Deposits – to refund or not to refund, that is the question
The Motor Ombudsman, the automotive dispute resolution provider, looks at the circumstances where a deposit should and shouldn’t be returned to a customer during the purchase of a new or used vehicle.
To secure the purchase of a brand new or second-hand car, it is commonplace for a customer to pay a deposit, equivalent to a percentage of the overall sale price. It ultimately provides the seller with the reassurance that the consumer is committed to buying the vehicle, whilst also giving the business a means to recover any costs in the event that the individual chooses not to go through with the sale (this would be a breach of the agreement with the retailer).
During the second quarter of this year, “Can I get a car deposit refund?” was the most read article on The Motor Ombudsman’s online Knowledge Base, which highlights that this question is a prominent issue for motorists. Contrary to what some may think, the answer to this particular question is not a flat no, and the reasons for this will now be explored.
To not refund: Consumers are rarely entitled to have their deposit back
A customer does not have the automatic right to have their money back if they request this, and in the majority of cases, a deposit will be non-refundable. This is because the vehicle would have been withdrawn from sale, and in some cases be registered in the customer’s name (i.e. for a new car), thereby preventing anyone else from buying it. If the consumer has simply changed their mind, even if there is nothing wrong with the car being purchased, this is not a sufficient reason for them to have their initial down payment returned. However, although this is the general rule, this does not prevent businesses from using an element of common sense. For example, if no additional costs are incurred due to the consumer withdrawing from the purchase, or where the expense associated with this withdrawal is less than the deposited funds, this can be taken into account when deciding as to whether to award a proportion or the full deposit amount back to the customer.
In the event that buyers are unable to have their entire deposit refunded, it is important that businesses are able to demonstrate that they were made aware of this condition when buying the car. This is reinforced by clause 4.5 of The Motor Ombudsman’s Motor Industry Code of Practice for Vehicle Sales, which is approved by the Chartered Trading Standards Institute (CTSI), and states: “Where a deposit is required, the terms and conditions of the deposit will be made available to you [the customer]”. In an earlier clause (4.3), the Code equally refers to the fact that any contractual terms must be made clear to consumers during the vehicle purchase process.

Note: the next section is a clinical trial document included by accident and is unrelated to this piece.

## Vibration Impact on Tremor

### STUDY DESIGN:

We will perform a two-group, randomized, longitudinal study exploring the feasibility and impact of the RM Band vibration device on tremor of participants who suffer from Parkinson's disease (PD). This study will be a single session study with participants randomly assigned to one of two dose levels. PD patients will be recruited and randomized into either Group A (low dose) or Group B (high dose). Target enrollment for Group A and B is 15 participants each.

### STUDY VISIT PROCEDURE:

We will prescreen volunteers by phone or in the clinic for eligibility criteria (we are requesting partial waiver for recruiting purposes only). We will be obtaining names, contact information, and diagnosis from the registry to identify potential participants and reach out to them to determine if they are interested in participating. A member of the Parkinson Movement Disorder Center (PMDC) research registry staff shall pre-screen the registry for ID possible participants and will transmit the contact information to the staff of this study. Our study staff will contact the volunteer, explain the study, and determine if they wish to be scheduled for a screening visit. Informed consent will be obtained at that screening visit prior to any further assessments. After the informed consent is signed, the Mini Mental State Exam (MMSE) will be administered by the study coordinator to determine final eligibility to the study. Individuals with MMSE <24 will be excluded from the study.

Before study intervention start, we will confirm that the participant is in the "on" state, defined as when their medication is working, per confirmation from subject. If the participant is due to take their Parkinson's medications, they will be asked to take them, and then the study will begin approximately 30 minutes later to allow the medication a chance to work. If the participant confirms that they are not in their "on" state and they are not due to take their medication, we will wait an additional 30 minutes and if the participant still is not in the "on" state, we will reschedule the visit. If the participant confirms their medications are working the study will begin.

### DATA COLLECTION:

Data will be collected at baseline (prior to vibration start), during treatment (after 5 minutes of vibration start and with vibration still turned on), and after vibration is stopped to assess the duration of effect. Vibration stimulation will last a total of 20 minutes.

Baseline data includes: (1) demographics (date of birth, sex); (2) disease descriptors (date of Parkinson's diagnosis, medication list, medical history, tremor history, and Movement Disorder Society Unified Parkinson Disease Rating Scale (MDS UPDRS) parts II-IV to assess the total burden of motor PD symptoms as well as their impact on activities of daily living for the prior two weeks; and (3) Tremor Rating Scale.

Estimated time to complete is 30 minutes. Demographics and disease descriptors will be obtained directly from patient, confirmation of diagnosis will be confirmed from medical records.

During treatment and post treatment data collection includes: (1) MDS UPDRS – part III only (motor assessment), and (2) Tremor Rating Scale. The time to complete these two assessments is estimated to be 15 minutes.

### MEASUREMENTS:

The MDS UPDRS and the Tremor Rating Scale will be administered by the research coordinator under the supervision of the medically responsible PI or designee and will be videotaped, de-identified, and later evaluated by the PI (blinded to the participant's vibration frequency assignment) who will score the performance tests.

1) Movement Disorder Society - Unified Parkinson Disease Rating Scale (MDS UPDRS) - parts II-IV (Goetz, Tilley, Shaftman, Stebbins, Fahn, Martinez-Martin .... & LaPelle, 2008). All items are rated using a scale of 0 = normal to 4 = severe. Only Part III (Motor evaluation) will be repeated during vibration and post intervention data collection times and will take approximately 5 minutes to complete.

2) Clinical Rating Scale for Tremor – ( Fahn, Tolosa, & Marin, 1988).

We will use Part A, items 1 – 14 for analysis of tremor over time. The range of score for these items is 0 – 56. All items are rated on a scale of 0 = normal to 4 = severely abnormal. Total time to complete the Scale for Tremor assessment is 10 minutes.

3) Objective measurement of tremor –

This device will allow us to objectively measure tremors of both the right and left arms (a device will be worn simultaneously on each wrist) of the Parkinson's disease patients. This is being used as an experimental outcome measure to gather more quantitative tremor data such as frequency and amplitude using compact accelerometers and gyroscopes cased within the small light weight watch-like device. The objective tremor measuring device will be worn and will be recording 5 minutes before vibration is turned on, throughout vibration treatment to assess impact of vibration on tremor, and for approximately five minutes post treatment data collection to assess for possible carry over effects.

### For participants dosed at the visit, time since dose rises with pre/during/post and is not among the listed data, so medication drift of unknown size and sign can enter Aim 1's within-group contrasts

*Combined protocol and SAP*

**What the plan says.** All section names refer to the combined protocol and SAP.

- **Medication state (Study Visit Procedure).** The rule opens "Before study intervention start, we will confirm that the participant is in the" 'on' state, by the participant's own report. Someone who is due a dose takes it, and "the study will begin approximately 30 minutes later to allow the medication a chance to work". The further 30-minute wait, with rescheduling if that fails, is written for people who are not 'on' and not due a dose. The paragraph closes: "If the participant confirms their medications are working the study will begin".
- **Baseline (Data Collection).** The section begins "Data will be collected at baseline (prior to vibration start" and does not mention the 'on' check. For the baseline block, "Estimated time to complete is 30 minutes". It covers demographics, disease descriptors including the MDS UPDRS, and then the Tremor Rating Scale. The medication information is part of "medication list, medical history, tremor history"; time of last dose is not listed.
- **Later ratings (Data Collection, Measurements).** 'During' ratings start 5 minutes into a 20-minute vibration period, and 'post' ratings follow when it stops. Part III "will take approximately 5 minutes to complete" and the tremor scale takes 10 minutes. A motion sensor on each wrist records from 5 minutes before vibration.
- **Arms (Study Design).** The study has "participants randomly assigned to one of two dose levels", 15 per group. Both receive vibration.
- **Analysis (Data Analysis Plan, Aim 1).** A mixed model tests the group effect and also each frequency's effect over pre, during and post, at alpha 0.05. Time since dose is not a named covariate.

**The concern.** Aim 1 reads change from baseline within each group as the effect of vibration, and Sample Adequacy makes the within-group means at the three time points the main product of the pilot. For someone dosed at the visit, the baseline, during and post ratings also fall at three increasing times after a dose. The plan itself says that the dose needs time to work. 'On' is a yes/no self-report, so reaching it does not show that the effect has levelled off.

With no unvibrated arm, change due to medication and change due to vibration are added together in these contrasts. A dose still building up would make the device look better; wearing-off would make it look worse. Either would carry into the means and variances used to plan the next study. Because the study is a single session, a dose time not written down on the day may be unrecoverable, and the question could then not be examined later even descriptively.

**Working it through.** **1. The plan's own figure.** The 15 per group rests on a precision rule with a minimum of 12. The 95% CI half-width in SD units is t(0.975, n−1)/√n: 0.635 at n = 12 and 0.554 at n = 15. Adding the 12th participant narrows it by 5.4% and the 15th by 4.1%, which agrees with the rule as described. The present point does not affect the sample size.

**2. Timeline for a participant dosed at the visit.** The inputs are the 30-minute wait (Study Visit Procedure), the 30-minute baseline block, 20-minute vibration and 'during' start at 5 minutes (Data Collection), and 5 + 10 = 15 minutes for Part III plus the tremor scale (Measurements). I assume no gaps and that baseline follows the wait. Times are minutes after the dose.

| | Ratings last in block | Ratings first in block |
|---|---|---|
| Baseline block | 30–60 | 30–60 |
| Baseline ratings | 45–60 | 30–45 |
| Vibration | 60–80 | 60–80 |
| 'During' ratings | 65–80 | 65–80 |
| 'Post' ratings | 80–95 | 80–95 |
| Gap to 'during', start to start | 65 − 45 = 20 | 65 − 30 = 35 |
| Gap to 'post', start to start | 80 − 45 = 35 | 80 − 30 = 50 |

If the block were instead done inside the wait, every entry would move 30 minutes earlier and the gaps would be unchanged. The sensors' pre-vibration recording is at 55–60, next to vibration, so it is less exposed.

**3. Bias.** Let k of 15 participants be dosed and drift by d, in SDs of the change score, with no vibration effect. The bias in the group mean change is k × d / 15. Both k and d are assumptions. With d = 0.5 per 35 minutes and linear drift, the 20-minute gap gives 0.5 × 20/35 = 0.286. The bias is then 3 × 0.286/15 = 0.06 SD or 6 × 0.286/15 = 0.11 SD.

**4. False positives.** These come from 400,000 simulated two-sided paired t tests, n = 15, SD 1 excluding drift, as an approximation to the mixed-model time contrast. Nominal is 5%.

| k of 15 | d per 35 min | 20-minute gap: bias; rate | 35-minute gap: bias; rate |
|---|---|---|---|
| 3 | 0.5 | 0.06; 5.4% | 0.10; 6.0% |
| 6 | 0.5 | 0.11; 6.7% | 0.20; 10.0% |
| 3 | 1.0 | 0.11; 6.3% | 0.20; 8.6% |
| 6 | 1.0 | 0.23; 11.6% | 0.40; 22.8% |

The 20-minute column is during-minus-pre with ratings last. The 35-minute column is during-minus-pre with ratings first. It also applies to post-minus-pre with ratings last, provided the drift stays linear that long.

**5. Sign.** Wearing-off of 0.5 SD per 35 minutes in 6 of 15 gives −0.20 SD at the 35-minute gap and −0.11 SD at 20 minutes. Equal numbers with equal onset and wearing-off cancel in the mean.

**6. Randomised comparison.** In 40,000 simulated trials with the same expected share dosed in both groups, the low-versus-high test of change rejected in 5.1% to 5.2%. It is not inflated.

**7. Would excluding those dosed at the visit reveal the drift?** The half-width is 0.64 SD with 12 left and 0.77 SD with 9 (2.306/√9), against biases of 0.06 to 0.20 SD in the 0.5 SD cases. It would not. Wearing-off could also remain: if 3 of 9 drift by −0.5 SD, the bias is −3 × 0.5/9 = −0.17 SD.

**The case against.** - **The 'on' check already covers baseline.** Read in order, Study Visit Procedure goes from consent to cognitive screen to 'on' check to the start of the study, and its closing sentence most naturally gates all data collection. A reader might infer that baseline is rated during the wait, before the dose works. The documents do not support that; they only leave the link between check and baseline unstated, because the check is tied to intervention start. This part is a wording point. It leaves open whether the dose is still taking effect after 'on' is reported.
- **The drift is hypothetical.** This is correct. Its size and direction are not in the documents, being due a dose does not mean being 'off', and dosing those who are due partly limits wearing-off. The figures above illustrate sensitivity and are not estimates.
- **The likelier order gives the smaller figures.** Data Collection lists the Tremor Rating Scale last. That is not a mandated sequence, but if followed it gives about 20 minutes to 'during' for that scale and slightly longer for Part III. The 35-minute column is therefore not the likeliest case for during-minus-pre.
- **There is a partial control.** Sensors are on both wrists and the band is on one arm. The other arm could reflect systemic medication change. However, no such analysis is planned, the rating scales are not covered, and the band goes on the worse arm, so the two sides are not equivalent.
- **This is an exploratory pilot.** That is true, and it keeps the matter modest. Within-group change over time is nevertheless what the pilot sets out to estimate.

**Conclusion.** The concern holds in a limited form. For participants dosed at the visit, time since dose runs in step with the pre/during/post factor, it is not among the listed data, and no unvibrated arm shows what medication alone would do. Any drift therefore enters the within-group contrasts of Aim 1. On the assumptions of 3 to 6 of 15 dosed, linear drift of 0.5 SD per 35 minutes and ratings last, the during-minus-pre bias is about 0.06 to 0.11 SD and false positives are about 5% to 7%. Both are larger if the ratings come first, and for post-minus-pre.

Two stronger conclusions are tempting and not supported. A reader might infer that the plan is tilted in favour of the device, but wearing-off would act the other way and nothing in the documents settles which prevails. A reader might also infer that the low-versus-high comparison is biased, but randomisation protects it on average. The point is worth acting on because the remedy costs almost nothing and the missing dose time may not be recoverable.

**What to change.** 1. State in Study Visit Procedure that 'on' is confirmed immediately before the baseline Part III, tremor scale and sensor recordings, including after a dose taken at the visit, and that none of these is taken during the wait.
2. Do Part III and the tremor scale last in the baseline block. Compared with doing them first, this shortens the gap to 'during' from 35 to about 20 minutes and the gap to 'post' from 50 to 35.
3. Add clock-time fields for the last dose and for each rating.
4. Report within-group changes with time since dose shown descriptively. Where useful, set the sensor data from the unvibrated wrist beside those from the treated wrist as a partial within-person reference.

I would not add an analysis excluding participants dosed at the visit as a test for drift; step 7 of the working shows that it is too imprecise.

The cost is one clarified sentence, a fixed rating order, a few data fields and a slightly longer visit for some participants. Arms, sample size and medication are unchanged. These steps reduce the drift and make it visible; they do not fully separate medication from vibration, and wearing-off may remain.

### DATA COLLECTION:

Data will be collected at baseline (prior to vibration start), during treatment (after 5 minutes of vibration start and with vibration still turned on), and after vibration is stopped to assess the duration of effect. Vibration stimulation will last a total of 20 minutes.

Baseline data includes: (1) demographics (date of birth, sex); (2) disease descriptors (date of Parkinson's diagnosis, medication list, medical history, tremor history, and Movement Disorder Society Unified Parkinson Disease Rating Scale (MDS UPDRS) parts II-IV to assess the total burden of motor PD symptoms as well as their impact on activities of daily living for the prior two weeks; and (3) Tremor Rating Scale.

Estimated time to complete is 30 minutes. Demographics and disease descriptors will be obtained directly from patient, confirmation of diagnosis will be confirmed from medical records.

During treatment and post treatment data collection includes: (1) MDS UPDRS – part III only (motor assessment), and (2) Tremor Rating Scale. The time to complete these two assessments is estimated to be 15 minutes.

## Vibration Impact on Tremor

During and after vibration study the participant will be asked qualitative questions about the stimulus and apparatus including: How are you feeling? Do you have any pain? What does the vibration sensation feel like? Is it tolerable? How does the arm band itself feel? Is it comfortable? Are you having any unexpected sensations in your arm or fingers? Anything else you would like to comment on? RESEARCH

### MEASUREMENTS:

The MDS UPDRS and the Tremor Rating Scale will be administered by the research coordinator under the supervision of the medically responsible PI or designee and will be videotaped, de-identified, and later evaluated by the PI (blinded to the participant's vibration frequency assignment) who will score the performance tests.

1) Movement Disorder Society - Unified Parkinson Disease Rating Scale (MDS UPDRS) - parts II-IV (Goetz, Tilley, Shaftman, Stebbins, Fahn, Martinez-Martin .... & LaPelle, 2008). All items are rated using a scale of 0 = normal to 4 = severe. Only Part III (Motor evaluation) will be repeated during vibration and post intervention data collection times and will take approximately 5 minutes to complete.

Bill Fennell, Chief Ombudsman and Managing Director of The Motor Ombudsman, said: “Whilst the rules governing the conditions of the return of a deposit are enshrined in law, some consumers may still be unaware of the full implication of putting down a deposit. For the vast majority, they will not be able to get it back. Therefore, with a car purchase being a significant commitment, it is essential that businesses are fully transparent during the order process and to make sure that motorists are fully aware of the terms before they accept a down payment, no matter how small.”
To refund: Sometimes deposits should be returned
There are some exceptions to the rule where the customer will be entitled to their money back, such as if the vehicle manufacturer is unable to supply the car due to production issues or if the customer’s chosen specification cannot be provided. Similarly, if the seller needs to cancel the order if a car is no longer available, a deposit refund is also due. Furthermore, one of the other key reasons why a customer might be entitled to have their down payment back is if their finance application is declined when buying the vehicle, as they will not be able to take receipt of the car.
What about deposit refunds for cars bought at a distance?
For sales at a distance (i.e. when a car is sold over the phone or internet without the customer ever visiting a business’ premises), then the Consumer Contracts (Information, Cancellation and Additional Charges) Regulations 2013 say that consumers have the right to a 14-day cooling off period and to have their deposit back during this time if they decide to cancel for any reason – customers don’t even have to give a reason to ask for a refund in this scenario.
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